It's not easy to love your country when things go wrong, but we still do anyway.
That's the underlying theme of a catchy new tune that captures Singaporeans and their oft-times love-hate relationship with the island city.
Titled "I Still Love You", the YouTube video has been making the rounds on the net just ahead of National Day this Thursday.
The video follows three typical Singaporeans struggling their way through daily life -- overcrowded public transport, traffic jams during peak hours, too much paperwork, and going for meals only to find out seats have been "choped" with packets of tissue paper.
Filmed in the heartlands sans glitzy skyscrapers and casinos, the video instead focuses on Singaporeans in coffeeshops, at schools, and in the desk cubicles where many spend most of their day.
Nostalgic old-fashioned mosaic tiled playgrounds and HDB flats also take centrestage in the video.
With lines like "Open our eyes/ Take a look around/ Open our hearts/ There's joy to be found/ In the little things... you're still okay," the catchy ditty has struck a chord with many Singaporean netizens, with over 8,000 views since the video was uploaded last Thursday.
The video has even been shared by Prime Minister Lee Hsien Loong on his Facebook page, where it received about 1,500 likes.
"A young colleague shared this heart-warming music video with me. It was produced by a group of Singaporeans to express their love for Singapore this National Day. Enjoyed it, and hope you like it too," PM Lee posted on his Facebook wall.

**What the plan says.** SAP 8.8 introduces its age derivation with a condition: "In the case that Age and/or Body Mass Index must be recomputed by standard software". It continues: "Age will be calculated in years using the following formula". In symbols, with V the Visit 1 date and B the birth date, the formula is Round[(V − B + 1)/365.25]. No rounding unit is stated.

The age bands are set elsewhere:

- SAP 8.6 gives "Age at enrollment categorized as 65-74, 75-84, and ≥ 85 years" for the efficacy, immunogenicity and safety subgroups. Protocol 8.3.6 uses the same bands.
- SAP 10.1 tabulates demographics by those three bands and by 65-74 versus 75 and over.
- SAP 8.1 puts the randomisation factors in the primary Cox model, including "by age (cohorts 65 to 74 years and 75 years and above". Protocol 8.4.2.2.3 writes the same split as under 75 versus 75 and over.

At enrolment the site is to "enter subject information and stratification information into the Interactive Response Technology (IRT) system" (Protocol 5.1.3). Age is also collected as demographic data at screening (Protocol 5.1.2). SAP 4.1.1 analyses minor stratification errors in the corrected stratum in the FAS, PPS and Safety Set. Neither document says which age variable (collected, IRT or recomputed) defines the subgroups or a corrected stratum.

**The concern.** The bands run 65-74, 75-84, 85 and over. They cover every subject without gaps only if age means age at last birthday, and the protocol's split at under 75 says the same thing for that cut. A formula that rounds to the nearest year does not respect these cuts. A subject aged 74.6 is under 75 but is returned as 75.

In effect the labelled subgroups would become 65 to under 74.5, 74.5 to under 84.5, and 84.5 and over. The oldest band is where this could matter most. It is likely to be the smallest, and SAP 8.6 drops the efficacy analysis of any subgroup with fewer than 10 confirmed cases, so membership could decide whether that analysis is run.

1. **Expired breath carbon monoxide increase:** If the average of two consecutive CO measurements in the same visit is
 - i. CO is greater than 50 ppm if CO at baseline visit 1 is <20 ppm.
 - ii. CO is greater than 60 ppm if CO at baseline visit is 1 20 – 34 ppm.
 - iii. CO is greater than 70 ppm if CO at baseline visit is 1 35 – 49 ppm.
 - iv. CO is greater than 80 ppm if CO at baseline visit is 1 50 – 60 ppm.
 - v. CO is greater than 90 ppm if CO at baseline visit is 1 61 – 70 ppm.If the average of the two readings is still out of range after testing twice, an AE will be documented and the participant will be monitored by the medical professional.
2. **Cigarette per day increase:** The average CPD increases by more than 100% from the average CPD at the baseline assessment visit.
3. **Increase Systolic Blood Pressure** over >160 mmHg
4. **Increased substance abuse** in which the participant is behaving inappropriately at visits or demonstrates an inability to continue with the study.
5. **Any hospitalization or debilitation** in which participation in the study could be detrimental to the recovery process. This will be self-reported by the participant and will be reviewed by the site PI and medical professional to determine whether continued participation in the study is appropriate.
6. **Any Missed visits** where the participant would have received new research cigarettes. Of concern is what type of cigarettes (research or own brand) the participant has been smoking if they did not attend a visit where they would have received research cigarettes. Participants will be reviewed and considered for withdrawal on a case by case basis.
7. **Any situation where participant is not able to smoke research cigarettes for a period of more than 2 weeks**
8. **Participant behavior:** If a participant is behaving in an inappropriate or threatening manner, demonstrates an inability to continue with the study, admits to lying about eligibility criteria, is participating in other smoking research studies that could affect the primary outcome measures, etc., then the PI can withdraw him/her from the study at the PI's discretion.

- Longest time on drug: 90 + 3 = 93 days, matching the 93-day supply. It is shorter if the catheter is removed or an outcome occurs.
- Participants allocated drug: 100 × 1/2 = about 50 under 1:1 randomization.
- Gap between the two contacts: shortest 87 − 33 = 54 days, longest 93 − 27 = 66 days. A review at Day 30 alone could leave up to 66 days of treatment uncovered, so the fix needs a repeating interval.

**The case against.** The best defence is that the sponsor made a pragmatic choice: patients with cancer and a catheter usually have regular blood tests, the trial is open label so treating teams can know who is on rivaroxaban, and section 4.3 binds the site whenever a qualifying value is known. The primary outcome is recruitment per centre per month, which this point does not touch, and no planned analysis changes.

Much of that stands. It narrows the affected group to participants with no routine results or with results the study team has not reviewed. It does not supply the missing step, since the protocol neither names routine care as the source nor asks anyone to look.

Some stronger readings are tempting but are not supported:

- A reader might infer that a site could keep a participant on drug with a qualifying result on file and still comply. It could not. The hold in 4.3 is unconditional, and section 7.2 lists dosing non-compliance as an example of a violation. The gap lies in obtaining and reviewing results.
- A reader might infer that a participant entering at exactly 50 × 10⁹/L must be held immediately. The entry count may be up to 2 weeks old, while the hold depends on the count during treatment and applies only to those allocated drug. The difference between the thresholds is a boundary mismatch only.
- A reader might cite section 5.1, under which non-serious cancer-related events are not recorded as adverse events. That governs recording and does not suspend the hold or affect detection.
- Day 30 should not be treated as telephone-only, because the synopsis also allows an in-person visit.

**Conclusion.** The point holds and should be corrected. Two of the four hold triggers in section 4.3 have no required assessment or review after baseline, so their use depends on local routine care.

Minister of State Tan Chuan Jin also posted a link to the video via PM Lee with a "Loving Singapore. Our Home".
Written by local Christian music composer Galvin Sng and co-produced with Monster Cloud Films, Blotch Studios and a crew of more than 70 people, reception to the video has been overwhelmingly positive.
A common praise was the video's focus on heartland Singapore.
"Nice song and very nice video. No glitzy MBS skyline in sight but just good old neighbourhood scenes where we all live and play everyday," commented YouTube user 599168.
"Love how this video is really so raw and local, and doesn't try to imitate anything. Beautifully done!" was a similar sentiment.
"This video depicts and reflects very well the current situation of Singapore's society. Well-filmed and nicely sang. Simple yet meaningful," posted Clairvoyanceism.
Other tongue in cheek comments included a post that the video was "less cheesy than Love At First Sight", NDP 2012's official song.
What do you think? Does the video appeal to you as a Singaporean?